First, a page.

In offices, we are often a wall away from our wall-mates. But, each of us seems to be walled within our small selves, seldom helping each other, agonises Hemashri, in the weekly column. A Different Truths exclusive.
Roommates, wall-mates were concepts commonly used by hosteller friends. Roommates were like family members and so were wall-mates. A wall-mate meant someone who lives in the next room separated by a wall. I was always a local “murga” in college as I used to commute from home.
In the university, I got into the hostel to get relief of commuting from home by changing two buses and also to taste the flavour of hostel life. Roommate, wall-mate these words kept ringing in my ears.
In a department, my immediate senior was a lady who was my wall-mate. She was the only lady officer of the department for long eight years. She seemed to be one of those bored ladies who needed a job for time pass. She was an active socialite and was a member of several clubs. Kitting and partying were her favourite passions. The first day, when I reported her after joining, she told me that she wanted to go as she was bored in the same department.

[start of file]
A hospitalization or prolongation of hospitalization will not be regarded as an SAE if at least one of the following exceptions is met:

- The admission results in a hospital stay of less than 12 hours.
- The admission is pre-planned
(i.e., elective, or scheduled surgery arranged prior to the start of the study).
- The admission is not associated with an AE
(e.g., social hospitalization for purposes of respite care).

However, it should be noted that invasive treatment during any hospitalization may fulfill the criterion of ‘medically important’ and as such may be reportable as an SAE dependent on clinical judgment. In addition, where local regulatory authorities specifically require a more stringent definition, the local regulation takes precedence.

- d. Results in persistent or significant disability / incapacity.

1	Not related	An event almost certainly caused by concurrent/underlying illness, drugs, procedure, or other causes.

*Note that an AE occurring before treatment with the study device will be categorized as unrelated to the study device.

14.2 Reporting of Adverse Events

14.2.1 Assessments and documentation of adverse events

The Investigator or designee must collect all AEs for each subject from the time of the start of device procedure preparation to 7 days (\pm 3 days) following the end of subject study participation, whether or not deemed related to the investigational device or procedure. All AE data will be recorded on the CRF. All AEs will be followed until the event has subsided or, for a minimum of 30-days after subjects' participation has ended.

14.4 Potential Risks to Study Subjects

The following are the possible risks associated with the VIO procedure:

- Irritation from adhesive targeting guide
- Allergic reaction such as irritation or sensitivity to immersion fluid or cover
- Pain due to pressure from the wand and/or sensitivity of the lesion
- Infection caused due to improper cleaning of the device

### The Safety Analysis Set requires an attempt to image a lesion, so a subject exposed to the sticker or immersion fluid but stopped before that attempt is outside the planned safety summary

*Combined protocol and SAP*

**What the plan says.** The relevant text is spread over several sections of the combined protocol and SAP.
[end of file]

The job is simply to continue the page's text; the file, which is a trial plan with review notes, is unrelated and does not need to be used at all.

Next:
As I started working I needed to understand the background of the department.To learn issues related to the department I started reading the old file notings. It was a small yet a very important department but was operating somewhat like a post office. Every letter received was promptly forwarded either to the group of experts attached to the department or to the partner organisation working in the field. In a very short span, I gathered the confidence to handle matters related to the department.